This Canadian Public Safety Video from the 1980s Is Bizarre and Terrifying

Crime
A blog about murder, theft, and other wickedness.
Oct. 25 2013 12:30 PM

This Canadian Public Safety Video from the 1980s Is Bizarre and Terrifying

crimestoppers

Screenshot via YouTube

I love anti-crime videos, especially ones that aim to scare viewers by graphically depicting the lawless horrors that await you as soon as you step out the door. I’ve written about my fondness for the work of the great J.J. Bittenbinder—the undisputed king of this genre—but there’s a whole world of discomfiting personal safety content on YouTube that deserves attention.

One of my favorite videos of the moment is this gem from the 1980s, about the Crime Stoppers program in Hamilton, Ontario. Crime Stoppers is an international initiative that encourages citizens to anonymously share information about crimes with police. It’s a good idea. But I can’t think of anything less likely to prompt public participation than this frightening video—which, if I were a Hamilton resident, would probably just cause me to flee to the comparative safety of Detroit.

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The sense of dread hits you right from the start. “This is the city of Hamilton. The entire region of Hamilton-Wentworth has a total population of about 450,000 people. A safe region, by Canadian standards. But, realistically, we do have our share of crime," the narrator intones, as ominous music plays and we cut to a scene of a hoodlum savagely garroting a woman to death, then carrying the body into a dark basement. (Warning: This video could be disturbing to some viewers, in particular those who cannot abide violence and subpar Canadian acting.)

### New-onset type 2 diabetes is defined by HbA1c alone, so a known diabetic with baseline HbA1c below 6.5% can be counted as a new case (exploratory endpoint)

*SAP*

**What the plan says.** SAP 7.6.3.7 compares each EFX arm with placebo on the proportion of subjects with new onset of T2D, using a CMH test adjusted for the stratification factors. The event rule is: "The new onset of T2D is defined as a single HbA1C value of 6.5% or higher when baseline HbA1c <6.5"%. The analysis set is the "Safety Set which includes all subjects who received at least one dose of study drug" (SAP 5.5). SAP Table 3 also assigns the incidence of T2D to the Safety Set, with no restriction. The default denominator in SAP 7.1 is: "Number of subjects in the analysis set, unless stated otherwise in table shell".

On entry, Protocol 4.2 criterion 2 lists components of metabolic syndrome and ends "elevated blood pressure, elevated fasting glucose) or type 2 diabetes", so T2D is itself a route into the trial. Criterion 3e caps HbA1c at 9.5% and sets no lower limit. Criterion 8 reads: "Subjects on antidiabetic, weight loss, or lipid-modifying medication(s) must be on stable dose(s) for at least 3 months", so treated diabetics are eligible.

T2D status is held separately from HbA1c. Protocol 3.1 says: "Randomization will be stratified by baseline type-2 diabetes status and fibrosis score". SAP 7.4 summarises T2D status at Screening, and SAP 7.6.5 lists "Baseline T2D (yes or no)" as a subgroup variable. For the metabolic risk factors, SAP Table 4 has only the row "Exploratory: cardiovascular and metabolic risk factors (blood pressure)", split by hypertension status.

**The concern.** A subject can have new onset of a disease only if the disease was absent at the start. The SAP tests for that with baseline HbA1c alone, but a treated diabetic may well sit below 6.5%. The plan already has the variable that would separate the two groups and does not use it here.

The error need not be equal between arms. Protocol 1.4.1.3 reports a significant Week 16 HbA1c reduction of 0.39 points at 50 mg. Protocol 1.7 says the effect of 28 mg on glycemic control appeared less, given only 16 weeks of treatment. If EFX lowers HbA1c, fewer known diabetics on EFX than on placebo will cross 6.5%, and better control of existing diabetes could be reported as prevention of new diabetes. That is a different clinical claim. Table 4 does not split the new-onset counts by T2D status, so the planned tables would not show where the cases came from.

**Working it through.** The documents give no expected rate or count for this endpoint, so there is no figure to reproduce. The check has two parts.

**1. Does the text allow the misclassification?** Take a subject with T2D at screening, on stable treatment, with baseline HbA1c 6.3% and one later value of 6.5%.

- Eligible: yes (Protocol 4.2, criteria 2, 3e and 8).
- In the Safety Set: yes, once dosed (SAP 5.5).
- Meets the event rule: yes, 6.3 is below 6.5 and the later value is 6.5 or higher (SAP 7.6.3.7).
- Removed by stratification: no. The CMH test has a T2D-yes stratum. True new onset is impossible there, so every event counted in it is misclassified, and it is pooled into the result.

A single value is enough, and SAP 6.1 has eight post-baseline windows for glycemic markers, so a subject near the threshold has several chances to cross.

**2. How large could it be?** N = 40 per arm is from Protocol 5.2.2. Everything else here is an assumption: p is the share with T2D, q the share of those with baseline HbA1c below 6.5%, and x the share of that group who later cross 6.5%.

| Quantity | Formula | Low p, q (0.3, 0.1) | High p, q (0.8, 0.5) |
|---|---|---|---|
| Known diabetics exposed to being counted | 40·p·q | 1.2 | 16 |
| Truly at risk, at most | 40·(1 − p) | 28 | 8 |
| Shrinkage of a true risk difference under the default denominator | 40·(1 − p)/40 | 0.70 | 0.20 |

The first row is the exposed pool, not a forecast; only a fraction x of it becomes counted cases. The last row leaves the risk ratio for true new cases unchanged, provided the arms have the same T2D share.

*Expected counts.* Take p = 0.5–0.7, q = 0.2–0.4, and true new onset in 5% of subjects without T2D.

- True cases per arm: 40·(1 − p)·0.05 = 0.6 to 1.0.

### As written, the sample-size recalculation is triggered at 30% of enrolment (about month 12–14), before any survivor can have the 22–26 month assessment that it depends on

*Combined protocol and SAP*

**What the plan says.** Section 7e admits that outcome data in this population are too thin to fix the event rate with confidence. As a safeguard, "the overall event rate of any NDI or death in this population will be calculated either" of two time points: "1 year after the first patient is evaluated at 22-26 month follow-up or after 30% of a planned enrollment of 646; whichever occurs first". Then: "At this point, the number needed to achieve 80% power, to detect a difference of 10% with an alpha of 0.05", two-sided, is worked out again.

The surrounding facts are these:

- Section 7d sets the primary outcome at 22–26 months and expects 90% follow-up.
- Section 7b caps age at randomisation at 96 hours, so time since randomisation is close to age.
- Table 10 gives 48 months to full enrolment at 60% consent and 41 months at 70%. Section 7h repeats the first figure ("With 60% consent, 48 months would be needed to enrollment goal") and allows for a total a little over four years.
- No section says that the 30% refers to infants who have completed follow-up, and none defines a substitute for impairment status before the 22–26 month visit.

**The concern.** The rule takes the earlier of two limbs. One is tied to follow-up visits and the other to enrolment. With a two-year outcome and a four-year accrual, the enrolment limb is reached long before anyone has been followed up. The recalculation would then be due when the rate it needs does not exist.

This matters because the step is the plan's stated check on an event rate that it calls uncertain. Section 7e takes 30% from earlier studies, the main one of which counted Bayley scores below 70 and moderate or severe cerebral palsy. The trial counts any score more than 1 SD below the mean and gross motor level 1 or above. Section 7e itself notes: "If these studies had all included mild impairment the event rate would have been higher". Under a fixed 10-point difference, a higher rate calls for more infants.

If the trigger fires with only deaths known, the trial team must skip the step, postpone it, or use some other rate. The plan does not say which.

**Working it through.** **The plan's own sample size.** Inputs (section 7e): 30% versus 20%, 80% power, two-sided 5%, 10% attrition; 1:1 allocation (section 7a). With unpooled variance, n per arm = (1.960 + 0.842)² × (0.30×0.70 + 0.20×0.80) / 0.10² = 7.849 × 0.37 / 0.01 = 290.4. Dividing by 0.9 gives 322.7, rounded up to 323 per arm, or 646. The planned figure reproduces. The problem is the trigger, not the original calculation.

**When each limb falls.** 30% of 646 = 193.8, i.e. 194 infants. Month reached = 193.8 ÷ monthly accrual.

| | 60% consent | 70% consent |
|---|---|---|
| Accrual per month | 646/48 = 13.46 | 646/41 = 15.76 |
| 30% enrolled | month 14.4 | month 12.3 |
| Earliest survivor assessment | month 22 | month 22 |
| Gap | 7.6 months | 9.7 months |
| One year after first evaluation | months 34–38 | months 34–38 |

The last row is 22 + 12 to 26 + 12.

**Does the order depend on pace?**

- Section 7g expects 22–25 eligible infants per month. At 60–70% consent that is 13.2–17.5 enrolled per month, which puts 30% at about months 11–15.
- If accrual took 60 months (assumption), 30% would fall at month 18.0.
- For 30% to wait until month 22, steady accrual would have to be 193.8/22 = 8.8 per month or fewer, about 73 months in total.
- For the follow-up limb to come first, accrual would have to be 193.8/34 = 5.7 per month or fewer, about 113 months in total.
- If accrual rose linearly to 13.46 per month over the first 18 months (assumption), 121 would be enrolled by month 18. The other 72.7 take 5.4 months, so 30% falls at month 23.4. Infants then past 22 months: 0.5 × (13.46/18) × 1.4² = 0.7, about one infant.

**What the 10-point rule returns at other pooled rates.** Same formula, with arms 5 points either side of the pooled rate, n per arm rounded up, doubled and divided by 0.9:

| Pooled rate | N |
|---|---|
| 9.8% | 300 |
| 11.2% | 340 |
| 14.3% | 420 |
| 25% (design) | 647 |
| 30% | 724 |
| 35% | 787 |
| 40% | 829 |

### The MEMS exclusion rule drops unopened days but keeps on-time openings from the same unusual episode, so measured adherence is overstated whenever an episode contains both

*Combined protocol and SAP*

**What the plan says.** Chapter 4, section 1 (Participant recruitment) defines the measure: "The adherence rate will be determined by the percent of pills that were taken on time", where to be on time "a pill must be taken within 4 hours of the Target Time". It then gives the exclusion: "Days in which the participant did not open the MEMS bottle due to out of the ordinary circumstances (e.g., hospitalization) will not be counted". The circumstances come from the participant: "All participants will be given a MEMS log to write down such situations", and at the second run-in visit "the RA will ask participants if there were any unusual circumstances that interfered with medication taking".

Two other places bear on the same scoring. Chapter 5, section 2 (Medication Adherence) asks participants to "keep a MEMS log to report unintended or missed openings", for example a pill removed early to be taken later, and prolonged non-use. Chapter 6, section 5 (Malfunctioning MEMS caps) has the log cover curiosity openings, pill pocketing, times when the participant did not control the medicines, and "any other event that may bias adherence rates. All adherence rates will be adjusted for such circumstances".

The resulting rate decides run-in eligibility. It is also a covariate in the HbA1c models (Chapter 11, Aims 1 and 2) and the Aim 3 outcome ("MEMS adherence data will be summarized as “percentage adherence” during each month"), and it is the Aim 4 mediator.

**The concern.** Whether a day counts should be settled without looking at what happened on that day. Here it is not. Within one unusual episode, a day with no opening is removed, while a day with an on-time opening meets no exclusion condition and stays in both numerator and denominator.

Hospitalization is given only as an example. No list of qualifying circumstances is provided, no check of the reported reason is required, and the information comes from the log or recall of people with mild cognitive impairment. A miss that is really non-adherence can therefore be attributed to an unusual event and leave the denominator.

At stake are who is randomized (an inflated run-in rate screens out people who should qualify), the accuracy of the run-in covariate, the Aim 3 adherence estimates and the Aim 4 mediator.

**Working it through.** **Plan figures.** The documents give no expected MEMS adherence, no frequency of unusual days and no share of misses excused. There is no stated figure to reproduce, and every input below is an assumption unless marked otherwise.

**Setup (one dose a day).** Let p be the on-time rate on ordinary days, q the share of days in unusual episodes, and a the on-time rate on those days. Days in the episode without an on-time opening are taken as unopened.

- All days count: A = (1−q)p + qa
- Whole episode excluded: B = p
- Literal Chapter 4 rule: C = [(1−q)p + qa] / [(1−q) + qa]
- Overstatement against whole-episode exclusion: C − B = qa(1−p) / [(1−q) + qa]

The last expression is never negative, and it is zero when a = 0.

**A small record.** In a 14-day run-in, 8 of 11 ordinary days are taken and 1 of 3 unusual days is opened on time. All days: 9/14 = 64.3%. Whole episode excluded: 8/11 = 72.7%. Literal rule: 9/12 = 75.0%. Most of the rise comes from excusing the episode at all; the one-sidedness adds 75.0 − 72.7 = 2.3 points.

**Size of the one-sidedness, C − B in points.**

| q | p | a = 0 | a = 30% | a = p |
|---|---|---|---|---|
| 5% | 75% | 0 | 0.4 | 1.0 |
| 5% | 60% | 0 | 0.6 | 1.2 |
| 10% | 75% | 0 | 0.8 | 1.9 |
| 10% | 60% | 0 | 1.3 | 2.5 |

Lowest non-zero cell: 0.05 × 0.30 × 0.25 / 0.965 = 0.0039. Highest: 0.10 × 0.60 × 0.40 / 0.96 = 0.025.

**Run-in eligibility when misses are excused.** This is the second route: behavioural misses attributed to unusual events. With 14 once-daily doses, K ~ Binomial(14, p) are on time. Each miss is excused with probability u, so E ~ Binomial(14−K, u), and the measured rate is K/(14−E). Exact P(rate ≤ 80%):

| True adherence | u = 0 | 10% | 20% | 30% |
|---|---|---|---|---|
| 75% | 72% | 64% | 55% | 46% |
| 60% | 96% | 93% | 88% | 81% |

That’s not the only wonderfully inappropriate scene. The video also features a graphic re-enactment of a violent home invasion and murder (1:38); a rousing history of the Crime Stoppers program—“Dateline: Albuquerque, New Mexico, 1976”—narrated over scenes re-enacting a gas station robbery (3:38); and the assertion that “there is an active element in our society that would rather rob, rape, steal, and kill than lead normal, productive lives,” as the camera zooms in on a blood-covered woman writhing in pain on the street.

“The program is not for the squeamish,” the narrator warns. Perhaps that explains why, as of this hour, YouTube reports that this video only has 25 total views. I’m guessing at least a half-dozen of those are mine. Come on, Slate readers—give the Hamilton, Ontario Crime Stoppers the audience they deserve.

Justin Peters is a writer for Slate. He is working on a book about Aaron Swartz, copyright, and the rise of “free culture.” Email him at justintrevett@fastmail.fm.

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